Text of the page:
I may have spent a good amount of time in the past couple of years just checking the weather.
It was a necessity, sometimes. I kept on checking on it in the days leading up to our trip to Seoul. It was winter, and I badly needed to know if my decision to buy a trench coat instead of a more obvious winter jacket would pay off.
On the first full day of our trip - the city tour - the highs were at two degrees; for most of the day it was below freezing, at one point hitting twelve below zero. Twelve below zero, on the day we'd be out and about! On the very first day! There was a tinge of excitement, but at the same time, there were the minor logistics concerns that might spell doom and gloom if done wrongly.
I bought a new pair of shoes, and while they did well with the grip in slippery, icy floors, the laces - they weren't exactly sneakers - did not tie very well. Or maybe it's me. It took me longer than most to know how to tie my shoes - I learned it as a kid, okay? - but up to now I'm still prone to having my laces untied while walking. So it was the case in Seoul. Also, it's difficult to tie your shoes while wearing your gloves, so you had to remove them before dealing with your shoes, meaning your fingers will get, ehrm, extra cold for a few seconds. It wasn't fun, but we had to do it.
The good news was, the trench coat was enough. Well, I wore three layers, including the trench coat, but they weren't particularly thick layers, and everybody else had more on. The bad news was, at one point I got so tired I almost had an asthma attack. This led to us walking around Hongdae looking for a drugstore, only to be told that we needed a prescription for medicine. Perhaps that's what ginseng - and all the hotteok and tteokbokki sold in carts on the street - is for.
Oh, and there's the fact that it could be much, much worse. Our tour guide - her name was Sunny; she was really, really nice - told us that it was an unusually warm winter. Twelve below zero. Unusually warm. We didn't believe her until we realized we weren't seeing snow. Our only experience with it, Shalla and I, was for ten minutes at Nowon, after dinner with her aunt. It was snow and rain. No flakes, just half-arsed ice bits.
I haven't had the chance to bring out the trench coat again. Admittedly, I bought it so I could use it here in Manila. Good intentions. Maybe I could use it as formal wear. But a trench coat is heavy, and I use public transport, and also, it's fucking hot in here. If you don't believe all those things about greenhouse gases, and you live in Manila, I don't know anymore.
I haven't been to places with actual winters since Seoul, so the trench coat is in storage, still in storage, waiting for the time when I can afford to fly myself to some place with snow. I didn't bring it to Taipei this year, although at one point the lows were at eight degrees and it felt really chilly. The turtlenecks and the long sleeves went out, but not the trench coat. I survived. I survived fashionably, because I at least managed to bring out my semi-schoolboy look: collared shirt, jumper, thicker jacket Shalla gave me as a gift.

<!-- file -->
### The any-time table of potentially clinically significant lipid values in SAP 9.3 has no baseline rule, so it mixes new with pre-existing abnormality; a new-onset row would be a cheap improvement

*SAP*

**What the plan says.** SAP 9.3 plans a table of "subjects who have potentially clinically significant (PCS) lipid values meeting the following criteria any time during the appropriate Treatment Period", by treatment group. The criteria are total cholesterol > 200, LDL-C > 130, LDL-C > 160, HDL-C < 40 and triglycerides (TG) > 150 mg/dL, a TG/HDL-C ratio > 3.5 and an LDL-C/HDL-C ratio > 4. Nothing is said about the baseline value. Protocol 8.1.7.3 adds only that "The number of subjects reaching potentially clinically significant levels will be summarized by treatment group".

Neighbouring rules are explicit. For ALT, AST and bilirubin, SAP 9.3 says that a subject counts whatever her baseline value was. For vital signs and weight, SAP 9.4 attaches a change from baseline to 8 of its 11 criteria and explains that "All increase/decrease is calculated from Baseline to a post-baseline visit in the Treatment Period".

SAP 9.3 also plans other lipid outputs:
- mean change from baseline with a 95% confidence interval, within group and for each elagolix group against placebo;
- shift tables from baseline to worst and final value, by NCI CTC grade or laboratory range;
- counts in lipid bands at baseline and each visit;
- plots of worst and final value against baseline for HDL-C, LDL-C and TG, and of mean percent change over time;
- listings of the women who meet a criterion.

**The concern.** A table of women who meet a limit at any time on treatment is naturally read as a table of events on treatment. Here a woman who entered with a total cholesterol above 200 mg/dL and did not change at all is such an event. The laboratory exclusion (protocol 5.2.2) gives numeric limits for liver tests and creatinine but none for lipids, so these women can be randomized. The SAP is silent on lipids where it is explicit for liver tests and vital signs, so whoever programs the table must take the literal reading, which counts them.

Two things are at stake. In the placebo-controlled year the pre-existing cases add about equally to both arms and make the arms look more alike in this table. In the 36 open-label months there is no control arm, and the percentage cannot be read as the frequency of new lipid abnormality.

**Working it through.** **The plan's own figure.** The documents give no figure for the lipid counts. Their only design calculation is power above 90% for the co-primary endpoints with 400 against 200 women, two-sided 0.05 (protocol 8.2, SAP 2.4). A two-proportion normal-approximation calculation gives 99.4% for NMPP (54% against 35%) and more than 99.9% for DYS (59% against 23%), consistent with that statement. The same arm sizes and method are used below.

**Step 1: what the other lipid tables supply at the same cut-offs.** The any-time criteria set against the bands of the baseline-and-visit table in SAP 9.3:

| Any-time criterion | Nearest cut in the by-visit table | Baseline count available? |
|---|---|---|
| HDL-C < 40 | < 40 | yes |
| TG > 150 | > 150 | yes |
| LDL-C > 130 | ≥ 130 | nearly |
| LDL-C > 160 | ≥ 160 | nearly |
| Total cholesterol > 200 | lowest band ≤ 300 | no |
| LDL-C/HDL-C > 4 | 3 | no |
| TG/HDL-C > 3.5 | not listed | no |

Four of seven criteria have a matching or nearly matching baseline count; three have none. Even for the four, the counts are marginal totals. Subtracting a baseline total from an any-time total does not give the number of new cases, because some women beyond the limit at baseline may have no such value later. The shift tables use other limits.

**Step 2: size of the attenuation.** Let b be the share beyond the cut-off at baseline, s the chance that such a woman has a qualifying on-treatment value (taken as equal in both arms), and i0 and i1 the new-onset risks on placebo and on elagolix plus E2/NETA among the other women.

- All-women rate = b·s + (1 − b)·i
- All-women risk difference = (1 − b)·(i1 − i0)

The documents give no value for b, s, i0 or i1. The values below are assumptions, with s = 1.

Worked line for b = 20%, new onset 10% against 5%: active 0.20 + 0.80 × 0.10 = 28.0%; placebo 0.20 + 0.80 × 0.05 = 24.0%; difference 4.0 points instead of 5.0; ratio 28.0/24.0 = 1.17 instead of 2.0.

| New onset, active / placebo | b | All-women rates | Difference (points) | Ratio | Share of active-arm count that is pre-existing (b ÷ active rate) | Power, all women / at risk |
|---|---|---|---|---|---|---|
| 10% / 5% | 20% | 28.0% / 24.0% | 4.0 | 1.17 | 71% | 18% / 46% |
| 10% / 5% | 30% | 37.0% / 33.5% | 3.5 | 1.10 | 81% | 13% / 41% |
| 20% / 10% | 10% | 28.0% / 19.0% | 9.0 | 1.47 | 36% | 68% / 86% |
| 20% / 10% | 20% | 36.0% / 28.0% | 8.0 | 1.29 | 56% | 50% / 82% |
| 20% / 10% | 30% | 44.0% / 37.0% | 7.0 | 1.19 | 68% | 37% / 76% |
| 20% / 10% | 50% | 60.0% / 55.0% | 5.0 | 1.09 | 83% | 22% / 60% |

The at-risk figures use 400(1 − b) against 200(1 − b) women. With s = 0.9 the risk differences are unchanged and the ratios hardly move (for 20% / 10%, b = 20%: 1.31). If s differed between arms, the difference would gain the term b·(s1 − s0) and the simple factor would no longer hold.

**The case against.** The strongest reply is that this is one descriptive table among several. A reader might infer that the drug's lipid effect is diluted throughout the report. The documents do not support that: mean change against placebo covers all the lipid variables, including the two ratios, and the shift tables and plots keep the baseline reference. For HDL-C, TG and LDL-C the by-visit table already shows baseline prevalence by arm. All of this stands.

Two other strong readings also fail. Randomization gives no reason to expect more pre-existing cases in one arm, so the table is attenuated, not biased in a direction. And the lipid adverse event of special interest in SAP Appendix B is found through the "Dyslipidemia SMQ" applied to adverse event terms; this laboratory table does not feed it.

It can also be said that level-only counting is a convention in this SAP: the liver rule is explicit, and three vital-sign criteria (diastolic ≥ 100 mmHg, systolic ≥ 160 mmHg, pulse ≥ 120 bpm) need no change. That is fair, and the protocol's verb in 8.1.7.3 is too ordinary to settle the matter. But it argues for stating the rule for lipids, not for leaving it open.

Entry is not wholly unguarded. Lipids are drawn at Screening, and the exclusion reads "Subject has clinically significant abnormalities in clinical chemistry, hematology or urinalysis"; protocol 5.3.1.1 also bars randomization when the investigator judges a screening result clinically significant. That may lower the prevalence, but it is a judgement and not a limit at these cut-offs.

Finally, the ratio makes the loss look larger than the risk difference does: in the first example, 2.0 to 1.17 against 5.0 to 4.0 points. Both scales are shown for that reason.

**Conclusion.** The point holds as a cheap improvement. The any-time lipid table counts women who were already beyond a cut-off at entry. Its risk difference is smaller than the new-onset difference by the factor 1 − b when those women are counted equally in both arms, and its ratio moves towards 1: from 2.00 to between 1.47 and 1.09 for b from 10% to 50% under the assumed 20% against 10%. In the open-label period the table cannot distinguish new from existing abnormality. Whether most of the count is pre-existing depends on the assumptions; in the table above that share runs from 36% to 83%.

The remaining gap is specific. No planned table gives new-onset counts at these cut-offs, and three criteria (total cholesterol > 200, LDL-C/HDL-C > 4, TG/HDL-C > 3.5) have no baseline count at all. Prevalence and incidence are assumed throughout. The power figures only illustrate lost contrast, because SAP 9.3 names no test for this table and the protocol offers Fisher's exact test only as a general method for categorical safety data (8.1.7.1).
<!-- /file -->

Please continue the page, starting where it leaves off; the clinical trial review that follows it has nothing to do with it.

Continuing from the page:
It was a look I devised for myself in Hong Kong. I have been there for four Novembers in a row, and I've had a good idea of how cold it can be: temperatures in the low twenties, with a constant wind that makes things colder. But it can still be unpredictable, both the temperature and my response to it. Three years ago I pulled off that schoolboy look, down with a tie (I was from an industry conference and I needed to transition easily to tourist mode). Two years ago the temperatures were actually touching the thirties, which meant my jackets, even the thinnest one, was useless. Last month, I managed to survive an evening in shirt and shorts, contrary to what the locals wore.
Unpredictability aside, there is something appealing about having to wear thicker clothes. Perhaps it's because I live in the Philippines, most of which is sweltering on good days. (The exception is Baguio, of course, and that is why Dale does not want you to go there.) Maybe it's the bad planning and the aversion to any open space - how can you earn from open space? I have been to Singapore and Kuala Lumpur, and they lie closer to the equator, and yet despite the humidity (which makes me very sticky during city walks, lah) it feels more relaxing. Here, it's all concrete and glass, no diffuser.
That's made the past few days a bit of a delight. It's actually cool here. My phone actually has the temperature at 23 to 28. 23 to 28! We always expected a thirtysomething in here somewhere. There's always a thirtysomething in here somewhere. Not this weekend, though. For once, being outside feels like an ordinary November day in Hong Kong: slightly overcast skies; a light, cool breeze; no urge to cover up. Finally, for the first time in a while, you're really having a cool Christmas. If I knew any better I would call it a throwback to my childhood, when I just moved in to my current place in Cavite, when it was still cool, before development took over and it took me thirty minutes to get from my subdivision's gate to my home, all in the name of fucking solidarity.
And then you realize that there is a storm elsewhere in the country. That explains the cold. Sunday, it was like paradise; Monday, it was raining and dreary. Familiar territory. I walked Makati carrying a lot of stuff, hoping I don't have to bring out an umbrella. My shoes - the ones I bought for Seoul - were half-drenched, stepping mistakenly in puddles.